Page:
Rotation at the knee, which occurs passively during flexion and extension motions and is associated with the locking mechanism of the knee, also may be produced actively, but only when the knee is flexed.2,8,20,40 Active rotation is impossible when the knee is extended fully, owing to the tightness of the collateral and cruciate ligaments.4,9,20 Typically, only flexion and extension of the knee, and not rotation, are measured clinically.


During the movements of knee flexion and extension, motion occurs as a result of rolling, spinning, and gliding of the femoral condyles upon the tibial plateaus.32 Because motion occurs between the convex femoral condyles and the relatively flat tibial condyles, femoral roll and glide occur in opposite directions. As flexion is initiated with the tibia fixed, the femur rotates laterally, producing a spin of the femoral condyles. Continued knee flexion occurs as a result of posterior rolling and anterior gliding of the femoral condyles on the tibial plateaus. Most of the gliding motion appears to occur between the lateral femoral condyle and the lateral tibial plateau, with the medial femoral condyle demonstrating only a small amount of anterior-posterior translation.7,18 Motion in the opposite direction—anterior roll and posterior glide of the femoral condyles on the tibia—occurs during weight-bearing knee extension.40


Knee flexion is limited by soft tissue approximation between the structures of the posterior thigh and calf, provided that the hip also is in some degree of flexion.20,39 Flexion of the knee may be limited prematurely if the hip is extended, owing to tension in the rectus femoris muscle, which crosses the anterior aspect of both hip and knee joints.23 The preferred position for measurement of knee flexion is with the patient supine and the hip flexed in order to avoid such premature stoppage of motion. Capsular and ligamentous structures provide the primary limitation of knee extension, provided the hip is extended as well.20,26 When the hip is flexed, extension of the knee may be limited by tension in the hamstring muscle group.23,40 Information regarding normal ranges of motion for the knee is found in Appendix B.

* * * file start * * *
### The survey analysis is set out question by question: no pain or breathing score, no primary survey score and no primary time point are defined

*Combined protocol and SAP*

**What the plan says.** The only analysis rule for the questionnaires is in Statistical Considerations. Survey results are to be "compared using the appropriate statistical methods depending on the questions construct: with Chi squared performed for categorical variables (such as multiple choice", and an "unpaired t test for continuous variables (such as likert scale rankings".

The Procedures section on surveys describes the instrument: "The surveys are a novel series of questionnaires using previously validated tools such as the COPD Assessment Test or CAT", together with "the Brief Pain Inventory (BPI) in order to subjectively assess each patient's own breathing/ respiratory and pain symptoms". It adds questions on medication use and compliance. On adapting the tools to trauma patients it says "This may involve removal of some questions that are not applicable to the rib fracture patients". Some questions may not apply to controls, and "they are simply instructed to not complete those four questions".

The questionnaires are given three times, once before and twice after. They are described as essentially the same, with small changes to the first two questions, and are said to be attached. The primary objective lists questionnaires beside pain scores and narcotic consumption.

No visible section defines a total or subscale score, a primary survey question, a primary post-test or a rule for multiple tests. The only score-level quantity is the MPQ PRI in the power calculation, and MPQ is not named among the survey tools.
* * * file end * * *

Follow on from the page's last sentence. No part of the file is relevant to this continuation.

Numerous authors have investigated the motion of the knee joint during functional activities. Much of this research has been related to knee motion during ambulatory activities such as walking on level ground,3,17,24,33,34,37 walking up and down slopes,37 and ascending (Fig. 12-5) and descending stairs.17,25,27,35,37 Additional investigations have examined knee motion during other daily activities such as sitting onto and rising from a chair,17,25,37 entering and exiting a bath,37 lifting an object from the floor (Fig. 12-6), tying a shoe,25 and transitioning from a kneeling to a standing position.42 A few authors also have examined knee motion in so-called high range of motion activities such as kneeling (Fig. 12-7), squatting, and sitting cross-legged.15,22,31

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Aug 10, 2016 | Posted by in PHYSICAL MEDICINE & REHABILITATION | Comments Off on MEASUREMENT of RANGE of MOTION of the KNEE